Clinical Kit 104 - Understanding Your Client
Do you Understand What Your Client Truly Wants?
The psychology of selling
What the .......!!
If you don’t like your job, then stop reading now.
However if you enjoy it and want to be successful, I suggest you read on.
I can hear some of you saying, “Hey Doug I didn’t sign up for your Clinical Kits to learn about selling. I am a health professional. I help people, I don’t sell them anything!”
With entrenched mental pictures of used car salesperson (ranked 30th) or politicians (ranked 25th least trust worthy in an annual poll of 30 professions) this is totally understandable. Given the top three positions in this same poll are medical or allied health, it is also true that the public perceives us as having high ethical standards and we are honest in our dealings with them.
Don’t get me wrong, I was repulsed when first confronted with this thought. When I was considering my direction in life, I didn’t go looking for a sleazy profession that involved selling or was going to earn me lots of money. Far from it! I recall very clearly my shopping list for my profession of the future to be a;
- Profession that helped people
- Profession that was portable and largely hands on
- Profession that wasn’t reliant on equipment and medications
It took me a while to realise, but the reality is that if as a health professional you are providing a service that people are paying for, then you are selling. Period. The client, patient, customer, is making a choice based upon real or perceived benefits that you will be able to assist them with their problem. If they didn’t, they wouldn’t spend their hard earned cash and come to your door!
So the question you should be asking yourself, is not am I selling, but am I aware of what I am selling? Furthermore am I letting others know who would benefit from what I am selling?
Solving Emotions not Problems
In todays world, people are looking for solutions to their problems. Those that can identify the true problem and provide a corresponding solution, will do well because there is a limitless supply of problems. With your clients you may think you are solving a pain problem or a stiffness problem. Usually no, it is just you have been taught to view the situation through that objective lens because you can measure these elements. Sure, most of your clients will come in and say I can't play .... or I can't go to the such and such ...... because of this or that pain, but we are hearing the "pain aspect," not the emotional aspect, the bit they can't DO because of the pain.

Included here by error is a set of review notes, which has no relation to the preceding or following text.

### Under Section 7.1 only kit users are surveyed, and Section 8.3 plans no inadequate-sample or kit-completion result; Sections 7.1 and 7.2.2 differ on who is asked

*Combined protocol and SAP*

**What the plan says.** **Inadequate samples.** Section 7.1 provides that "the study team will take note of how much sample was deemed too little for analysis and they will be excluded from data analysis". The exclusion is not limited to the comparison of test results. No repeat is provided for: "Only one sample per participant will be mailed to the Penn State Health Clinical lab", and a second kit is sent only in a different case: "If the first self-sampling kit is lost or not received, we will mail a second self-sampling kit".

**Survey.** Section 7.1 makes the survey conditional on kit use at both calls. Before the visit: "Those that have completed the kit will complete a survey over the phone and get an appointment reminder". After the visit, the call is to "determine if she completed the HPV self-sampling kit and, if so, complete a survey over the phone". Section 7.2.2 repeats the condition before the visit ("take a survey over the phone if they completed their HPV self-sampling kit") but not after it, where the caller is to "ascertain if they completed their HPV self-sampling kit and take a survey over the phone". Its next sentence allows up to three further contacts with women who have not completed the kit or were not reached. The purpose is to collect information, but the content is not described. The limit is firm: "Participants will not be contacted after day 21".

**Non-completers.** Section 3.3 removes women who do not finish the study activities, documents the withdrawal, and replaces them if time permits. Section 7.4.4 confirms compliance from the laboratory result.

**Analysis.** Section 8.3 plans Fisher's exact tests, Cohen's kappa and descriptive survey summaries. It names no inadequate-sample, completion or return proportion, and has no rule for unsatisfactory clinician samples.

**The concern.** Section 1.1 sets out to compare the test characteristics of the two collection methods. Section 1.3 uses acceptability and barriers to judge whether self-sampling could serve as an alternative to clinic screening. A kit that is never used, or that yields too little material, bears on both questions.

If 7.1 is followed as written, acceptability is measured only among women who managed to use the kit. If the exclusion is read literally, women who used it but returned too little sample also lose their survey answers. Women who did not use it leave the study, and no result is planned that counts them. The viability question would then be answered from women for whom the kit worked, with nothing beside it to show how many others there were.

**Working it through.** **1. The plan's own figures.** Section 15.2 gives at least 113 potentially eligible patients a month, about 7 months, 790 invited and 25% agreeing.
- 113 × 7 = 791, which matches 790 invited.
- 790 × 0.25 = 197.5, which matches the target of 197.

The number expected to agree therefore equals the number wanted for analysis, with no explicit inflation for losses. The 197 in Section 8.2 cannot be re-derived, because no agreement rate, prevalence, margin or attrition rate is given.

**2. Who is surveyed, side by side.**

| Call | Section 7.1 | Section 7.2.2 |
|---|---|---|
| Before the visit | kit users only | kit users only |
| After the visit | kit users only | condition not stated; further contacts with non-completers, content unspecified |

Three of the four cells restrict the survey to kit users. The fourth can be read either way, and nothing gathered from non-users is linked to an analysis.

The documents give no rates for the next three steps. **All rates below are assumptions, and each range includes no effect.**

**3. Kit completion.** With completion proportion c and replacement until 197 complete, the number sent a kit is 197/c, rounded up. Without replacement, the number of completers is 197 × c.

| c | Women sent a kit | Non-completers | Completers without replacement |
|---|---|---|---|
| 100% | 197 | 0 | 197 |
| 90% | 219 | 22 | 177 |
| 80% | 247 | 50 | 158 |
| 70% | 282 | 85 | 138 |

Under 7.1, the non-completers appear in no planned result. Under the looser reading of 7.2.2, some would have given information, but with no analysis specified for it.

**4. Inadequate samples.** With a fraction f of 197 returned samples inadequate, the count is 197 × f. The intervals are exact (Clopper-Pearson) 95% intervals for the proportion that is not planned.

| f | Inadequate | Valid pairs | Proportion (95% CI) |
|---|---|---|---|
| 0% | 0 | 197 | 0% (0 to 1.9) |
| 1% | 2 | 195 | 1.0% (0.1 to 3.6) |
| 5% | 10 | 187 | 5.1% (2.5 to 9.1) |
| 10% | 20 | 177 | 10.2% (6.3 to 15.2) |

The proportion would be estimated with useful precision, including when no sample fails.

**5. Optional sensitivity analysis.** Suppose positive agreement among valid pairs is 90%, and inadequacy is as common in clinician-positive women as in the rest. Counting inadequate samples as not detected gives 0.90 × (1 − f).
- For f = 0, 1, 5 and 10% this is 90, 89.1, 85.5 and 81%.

Humans are largely driven by their emotions. We make choices based upon what makes them happy, nurtured, excited, and different choices when we are sad, angry, lonely or depressed. Watch the news? I don't, because it stokes negative emotion, but it gets attention and plenty do watch. If we as practitioners can identify with our clients what is the emotional aspect to their problem, we can frame their solution in language that resonates with them. "This treatment has been shown to reduce swelling, so you are much more likely to play finals" cf. "Treating your anterior talofibular ligament in this way will result in an 80% gain in collagen strength". Saying the first way is more likely to see the client investing their time in your proposed treatment.